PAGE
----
Protecting the integrity of the Medicare program is a top priority. Fortunately, the Affordable Care Act has allotted significant funding for task forces to root out fraud, waste and abuse. Up until now, the task forces have focused recovery efforts on funds already paid to the providers and suppliers. The new focus is on prevention of fraud before it occurs. To that end, in order to identify providers at high risk for committing fraud, the Center of Medicare and Medicaid Services (CMS) will be increasing provider and supplier enrollment screening.
- Increase the number of site visits to Medicare-enrolled providers and suppliers
CMS will most likely visit providers in high- risk geographic areas (Miami, Tampa, Baton Rouge, Los Angeles, Detroit, Brooklyn, Houston, Dallas and Chicago) and those providers with very high Medicare reimbursement levels. The on-site review may include verification of enrollment information as well as compliance with Medicare enrollment requirements. (See §42 C.F.R 424.517).
- Enhance address verification software in PECOS to better detect vacant or invalid addresses or commercial mail receiving agencies (CMRAs)
This new software will include Delivery Point Verification (DPV) which provides the highest level of address checking. This added function will likely deter those individuals who bill Medicare for services from a non-existent entity and identify use of CMRA, which is a mail drop that is generally not allowed by Medicare.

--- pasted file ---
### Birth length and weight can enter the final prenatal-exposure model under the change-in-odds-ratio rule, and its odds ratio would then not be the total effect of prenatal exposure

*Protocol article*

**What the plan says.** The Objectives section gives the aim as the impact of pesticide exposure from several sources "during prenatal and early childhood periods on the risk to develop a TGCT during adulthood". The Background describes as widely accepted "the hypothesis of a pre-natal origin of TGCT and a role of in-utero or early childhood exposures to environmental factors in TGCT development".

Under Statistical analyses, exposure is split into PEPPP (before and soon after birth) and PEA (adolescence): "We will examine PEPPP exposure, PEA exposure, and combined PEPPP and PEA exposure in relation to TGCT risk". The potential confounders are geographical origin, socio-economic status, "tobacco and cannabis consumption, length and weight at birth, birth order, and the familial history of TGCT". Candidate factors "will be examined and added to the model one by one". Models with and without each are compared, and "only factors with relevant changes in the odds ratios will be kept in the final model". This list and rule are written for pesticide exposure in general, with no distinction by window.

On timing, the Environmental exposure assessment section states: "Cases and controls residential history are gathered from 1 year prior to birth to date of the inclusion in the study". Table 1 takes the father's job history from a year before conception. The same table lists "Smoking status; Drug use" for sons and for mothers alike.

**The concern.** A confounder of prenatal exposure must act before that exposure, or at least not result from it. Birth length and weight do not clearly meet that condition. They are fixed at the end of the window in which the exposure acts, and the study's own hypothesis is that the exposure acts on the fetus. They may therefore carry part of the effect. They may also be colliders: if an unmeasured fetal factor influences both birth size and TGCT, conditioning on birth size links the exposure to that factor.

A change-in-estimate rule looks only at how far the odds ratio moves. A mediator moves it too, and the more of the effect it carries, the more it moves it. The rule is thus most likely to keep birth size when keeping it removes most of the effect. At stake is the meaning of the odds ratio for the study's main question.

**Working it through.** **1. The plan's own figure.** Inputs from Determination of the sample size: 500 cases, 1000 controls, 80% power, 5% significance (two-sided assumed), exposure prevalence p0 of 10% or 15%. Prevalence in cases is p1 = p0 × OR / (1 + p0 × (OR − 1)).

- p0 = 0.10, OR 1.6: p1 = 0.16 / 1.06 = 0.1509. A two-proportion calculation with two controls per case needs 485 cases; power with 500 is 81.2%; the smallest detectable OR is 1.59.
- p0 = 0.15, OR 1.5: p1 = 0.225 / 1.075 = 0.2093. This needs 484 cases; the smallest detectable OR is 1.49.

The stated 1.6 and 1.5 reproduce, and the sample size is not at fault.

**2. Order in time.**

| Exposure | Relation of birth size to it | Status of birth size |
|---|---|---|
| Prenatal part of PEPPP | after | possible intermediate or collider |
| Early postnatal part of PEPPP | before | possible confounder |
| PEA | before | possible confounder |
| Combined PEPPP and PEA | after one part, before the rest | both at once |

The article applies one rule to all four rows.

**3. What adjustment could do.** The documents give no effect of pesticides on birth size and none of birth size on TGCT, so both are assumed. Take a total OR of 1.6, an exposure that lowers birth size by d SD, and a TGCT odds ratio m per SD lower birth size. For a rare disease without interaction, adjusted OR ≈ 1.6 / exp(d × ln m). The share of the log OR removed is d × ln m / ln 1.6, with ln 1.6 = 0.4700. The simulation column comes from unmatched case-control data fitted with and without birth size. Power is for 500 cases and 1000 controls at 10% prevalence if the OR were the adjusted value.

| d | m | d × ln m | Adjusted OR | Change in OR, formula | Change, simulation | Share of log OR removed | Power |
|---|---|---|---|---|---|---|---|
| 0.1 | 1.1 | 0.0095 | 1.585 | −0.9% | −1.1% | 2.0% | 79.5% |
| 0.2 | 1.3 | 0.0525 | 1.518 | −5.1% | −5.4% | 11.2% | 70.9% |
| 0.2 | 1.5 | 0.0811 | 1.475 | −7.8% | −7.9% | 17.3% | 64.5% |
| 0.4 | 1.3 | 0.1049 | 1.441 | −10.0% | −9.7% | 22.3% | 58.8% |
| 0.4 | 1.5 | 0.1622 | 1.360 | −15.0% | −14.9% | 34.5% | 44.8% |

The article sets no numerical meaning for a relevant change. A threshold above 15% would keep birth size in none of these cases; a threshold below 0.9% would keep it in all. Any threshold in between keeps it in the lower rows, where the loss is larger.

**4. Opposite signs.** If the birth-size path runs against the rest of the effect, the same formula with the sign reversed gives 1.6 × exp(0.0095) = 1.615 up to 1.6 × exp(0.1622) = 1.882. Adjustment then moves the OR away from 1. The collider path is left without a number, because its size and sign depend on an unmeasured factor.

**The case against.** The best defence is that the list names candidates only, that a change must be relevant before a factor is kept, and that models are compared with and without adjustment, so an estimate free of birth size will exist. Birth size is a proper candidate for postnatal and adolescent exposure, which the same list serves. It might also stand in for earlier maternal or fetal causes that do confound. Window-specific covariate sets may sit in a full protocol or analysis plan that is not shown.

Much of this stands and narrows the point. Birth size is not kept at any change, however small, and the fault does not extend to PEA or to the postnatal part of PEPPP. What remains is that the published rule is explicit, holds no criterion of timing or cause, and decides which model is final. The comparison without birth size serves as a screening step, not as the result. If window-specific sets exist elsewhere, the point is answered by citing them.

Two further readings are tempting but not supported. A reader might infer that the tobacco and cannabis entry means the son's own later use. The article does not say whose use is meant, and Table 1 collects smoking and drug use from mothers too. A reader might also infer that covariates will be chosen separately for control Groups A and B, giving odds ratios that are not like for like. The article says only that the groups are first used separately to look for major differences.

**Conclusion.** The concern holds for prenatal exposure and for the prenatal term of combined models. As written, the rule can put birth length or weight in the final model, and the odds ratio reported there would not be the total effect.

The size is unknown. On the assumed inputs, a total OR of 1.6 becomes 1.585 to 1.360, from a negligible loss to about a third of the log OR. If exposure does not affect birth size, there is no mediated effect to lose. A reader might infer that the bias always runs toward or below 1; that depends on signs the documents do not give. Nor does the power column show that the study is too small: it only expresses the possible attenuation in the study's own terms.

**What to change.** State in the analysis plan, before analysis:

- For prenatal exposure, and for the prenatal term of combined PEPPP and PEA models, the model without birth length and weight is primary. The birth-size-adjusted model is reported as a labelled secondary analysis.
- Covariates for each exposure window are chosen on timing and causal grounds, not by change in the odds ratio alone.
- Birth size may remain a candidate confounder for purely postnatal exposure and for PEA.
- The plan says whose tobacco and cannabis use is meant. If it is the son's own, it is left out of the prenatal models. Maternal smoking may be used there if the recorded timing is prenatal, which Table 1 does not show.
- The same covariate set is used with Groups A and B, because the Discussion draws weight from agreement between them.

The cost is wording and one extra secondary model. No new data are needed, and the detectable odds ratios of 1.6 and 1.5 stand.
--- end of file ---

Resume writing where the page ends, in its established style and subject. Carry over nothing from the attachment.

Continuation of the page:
- Deactivate providers and suppliers that have not billed Medicare in the last 13 months.
On a monthly basis, the enrollment data will be analyzed and those providers and suppliers who have not billed Medicare in the last 13 months will be deactivated. Exemptions for non-billing include those who are only enrolled to order, refer or prescribe and a few specialties such as dentists and pediatricians.
- Monitor and identify potentially invalid addresses on a monthly basis through additional data analysis by checking against the U.S. Postal Service address verification database
After initial enrollment, the business operation at a particular location may be defunct or may have relocated or may have always been vacant, but the address still remains within the PECOS database. This additional analysis will use the USPS to determine if the locations are valid. It is the responsibility and a condition of enrollment by the provider or supplier to inform CMS of any changes to their enrollment, including change of address.
These proactive measures of enrollment screening with site visits, improved software and continuous data analysis should help to prevent fraud before it occurs.